Chris Hughes has mailed Creamguide with his recollections of the 1992 general election:
“BBC Parliament’s forthcoming re-run has already brought back grim memories of that grim era, not least a rather downbeat inquest into the result during one politics tutorial at university. ‘I genuinely think we’re in for a thousand years of Tory rule!’ declared our eminent tutor. Of course, if I was Mark Steel, at this point I’d triumphantly say, ‘and that prediction is still holding good!’
“See also: getting disproportionately annoyed at someone anonymously putting up Conservative Party posters in the TV lounge at our halls of residence, and me anonymously tearing them down so I didn’t have to watch Netbusters while surrounded by sheets of A3 smugly decrying something called ‘Paddy’s Roundabout’.”
I was still at school in 1992, but had the privilege of voting all the same thanks to a Newsround-endorsed mock election, the like of which hadn’t been tried before and assuredly was never attempted again.
Labour stormed home, with the Greens in second place (“think global, act local!”) and the Liberal Democrats third, all helped by boasting candidates who were either everyone’s mate or who everyone fancied. Somebody stood as an Independent, which was as good as saying they’d been too late to sign up for any of the other parties, and who subsequently polled in single figures. The Tories were fourth, helmed by a professional geek whose dad was in local government or something, and who delivered his hustings speech at our weekly assembly with his head buried entirely in a piece of crumpled paper promising “tax cuts for all!”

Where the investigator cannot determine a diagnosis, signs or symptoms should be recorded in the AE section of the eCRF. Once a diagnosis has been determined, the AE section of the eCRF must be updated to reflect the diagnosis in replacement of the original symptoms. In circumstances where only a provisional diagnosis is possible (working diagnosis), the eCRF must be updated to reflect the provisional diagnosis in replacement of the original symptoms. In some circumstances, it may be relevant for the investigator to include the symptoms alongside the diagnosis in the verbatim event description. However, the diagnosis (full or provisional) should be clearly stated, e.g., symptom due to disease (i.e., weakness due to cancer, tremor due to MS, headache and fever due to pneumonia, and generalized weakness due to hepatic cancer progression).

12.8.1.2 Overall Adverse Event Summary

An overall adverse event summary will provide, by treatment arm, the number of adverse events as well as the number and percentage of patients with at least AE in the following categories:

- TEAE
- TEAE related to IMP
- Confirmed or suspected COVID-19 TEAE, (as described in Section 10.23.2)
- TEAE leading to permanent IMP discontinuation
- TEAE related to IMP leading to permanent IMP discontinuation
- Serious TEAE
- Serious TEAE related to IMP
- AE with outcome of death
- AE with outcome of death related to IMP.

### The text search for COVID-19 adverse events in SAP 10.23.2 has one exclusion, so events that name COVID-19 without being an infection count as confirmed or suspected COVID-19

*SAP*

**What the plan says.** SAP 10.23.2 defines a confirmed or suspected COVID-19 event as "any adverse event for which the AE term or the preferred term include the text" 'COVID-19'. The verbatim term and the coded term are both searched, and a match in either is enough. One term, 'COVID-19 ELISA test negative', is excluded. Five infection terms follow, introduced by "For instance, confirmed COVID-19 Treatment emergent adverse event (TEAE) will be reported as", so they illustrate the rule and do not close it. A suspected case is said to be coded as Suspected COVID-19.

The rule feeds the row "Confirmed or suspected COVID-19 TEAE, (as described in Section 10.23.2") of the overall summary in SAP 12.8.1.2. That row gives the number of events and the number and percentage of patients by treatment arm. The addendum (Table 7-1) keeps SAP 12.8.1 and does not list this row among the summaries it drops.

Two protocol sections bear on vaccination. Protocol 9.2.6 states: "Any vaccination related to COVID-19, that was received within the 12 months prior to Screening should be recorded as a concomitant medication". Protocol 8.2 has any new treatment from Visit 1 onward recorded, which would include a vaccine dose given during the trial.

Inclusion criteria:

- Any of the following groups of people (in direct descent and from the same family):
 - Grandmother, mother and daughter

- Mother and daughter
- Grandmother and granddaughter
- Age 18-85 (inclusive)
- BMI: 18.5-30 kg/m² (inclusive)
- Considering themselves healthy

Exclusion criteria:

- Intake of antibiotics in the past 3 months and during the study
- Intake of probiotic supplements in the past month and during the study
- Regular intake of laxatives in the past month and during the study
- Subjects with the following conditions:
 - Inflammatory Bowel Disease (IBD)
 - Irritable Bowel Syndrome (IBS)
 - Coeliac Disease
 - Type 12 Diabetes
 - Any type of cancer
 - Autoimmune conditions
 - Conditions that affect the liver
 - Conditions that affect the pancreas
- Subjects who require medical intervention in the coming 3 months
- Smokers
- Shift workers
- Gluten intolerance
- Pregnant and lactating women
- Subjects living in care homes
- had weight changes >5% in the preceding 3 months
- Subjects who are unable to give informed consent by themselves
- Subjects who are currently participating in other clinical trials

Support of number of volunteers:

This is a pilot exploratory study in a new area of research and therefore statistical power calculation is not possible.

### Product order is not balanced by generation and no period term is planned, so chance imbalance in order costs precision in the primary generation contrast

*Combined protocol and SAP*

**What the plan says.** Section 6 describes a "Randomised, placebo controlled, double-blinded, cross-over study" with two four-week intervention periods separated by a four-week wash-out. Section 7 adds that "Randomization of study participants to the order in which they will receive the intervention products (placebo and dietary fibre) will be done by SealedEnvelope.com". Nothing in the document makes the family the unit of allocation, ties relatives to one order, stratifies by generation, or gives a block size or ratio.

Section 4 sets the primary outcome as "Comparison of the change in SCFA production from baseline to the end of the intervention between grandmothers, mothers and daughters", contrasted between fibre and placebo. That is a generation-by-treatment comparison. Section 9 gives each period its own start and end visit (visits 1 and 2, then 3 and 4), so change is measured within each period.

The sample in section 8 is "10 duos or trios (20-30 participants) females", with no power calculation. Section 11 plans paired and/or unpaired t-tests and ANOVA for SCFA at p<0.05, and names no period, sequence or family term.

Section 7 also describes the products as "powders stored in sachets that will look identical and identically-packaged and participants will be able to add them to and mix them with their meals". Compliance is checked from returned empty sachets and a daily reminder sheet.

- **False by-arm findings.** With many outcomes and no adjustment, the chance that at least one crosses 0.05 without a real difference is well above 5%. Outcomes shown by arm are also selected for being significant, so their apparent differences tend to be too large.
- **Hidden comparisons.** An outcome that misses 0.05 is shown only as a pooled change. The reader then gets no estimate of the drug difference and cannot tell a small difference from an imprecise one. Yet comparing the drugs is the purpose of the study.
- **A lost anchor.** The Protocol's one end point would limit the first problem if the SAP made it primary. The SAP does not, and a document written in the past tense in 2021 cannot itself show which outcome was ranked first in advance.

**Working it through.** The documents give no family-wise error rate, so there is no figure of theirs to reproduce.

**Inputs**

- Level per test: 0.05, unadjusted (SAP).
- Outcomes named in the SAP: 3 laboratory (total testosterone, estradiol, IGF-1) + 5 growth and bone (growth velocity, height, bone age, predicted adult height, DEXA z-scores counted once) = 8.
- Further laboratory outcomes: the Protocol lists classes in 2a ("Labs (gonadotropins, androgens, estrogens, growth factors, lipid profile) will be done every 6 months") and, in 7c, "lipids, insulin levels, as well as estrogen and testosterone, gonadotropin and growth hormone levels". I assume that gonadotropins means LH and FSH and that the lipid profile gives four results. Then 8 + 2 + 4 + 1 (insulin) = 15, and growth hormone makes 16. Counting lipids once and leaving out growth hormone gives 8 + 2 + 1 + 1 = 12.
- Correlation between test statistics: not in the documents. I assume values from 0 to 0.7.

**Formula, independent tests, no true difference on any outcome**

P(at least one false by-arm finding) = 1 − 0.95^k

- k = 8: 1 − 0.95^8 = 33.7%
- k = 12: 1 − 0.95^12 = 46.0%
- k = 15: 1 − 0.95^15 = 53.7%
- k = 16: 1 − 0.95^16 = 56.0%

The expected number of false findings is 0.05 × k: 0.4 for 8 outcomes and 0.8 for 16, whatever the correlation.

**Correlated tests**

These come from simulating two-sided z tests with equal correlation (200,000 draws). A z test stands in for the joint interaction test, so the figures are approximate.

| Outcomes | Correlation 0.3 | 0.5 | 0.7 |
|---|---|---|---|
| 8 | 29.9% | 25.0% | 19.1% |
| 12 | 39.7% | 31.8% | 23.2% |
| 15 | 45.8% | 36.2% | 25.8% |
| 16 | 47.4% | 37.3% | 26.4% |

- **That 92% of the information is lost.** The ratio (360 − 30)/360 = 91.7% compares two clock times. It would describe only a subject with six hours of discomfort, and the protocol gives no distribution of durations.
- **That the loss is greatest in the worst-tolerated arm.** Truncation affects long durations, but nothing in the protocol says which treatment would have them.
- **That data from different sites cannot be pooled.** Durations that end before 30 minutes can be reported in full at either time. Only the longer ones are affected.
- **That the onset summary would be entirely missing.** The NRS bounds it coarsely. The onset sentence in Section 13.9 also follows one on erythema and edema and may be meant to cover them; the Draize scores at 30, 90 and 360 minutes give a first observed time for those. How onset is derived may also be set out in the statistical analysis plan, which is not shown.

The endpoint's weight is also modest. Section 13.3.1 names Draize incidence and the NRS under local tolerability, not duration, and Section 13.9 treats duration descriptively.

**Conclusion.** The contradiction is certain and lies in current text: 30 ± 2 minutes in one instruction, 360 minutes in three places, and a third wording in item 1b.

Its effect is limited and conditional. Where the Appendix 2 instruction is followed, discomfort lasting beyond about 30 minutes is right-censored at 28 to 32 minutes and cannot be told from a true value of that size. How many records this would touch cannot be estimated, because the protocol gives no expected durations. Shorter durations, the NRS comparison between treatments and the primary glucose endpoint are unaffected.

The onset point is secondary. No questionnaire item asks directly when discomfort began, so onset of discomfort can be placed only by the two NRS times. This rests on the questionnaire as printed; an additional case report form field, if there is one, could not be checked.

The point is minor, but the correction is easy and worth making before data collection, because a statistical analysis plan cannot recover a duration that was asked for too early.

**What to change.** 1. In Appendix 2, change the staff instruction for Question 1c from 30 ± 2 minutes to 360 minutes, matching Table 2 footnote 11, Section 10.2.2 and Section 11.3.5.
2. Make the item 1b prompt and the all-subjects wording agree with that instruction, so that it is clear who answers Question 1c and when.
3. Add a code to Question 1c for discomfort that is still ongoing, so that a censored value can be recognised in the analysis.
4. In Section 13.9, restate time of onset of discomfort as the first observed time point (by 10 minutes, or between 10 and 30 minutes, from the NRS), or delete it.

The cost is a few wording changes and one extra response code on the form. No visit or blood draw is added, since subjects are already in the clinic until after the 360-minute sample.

The day after the real thing, our science teacher was so pissed off she gave us all double homework, as it if were somehow our fault.
Still, the official fightback wasn’t long in coming, with Stephen and Hugh leading the charge. “Brandy and soda?” “Good God no, far too early in the day for…for soda…”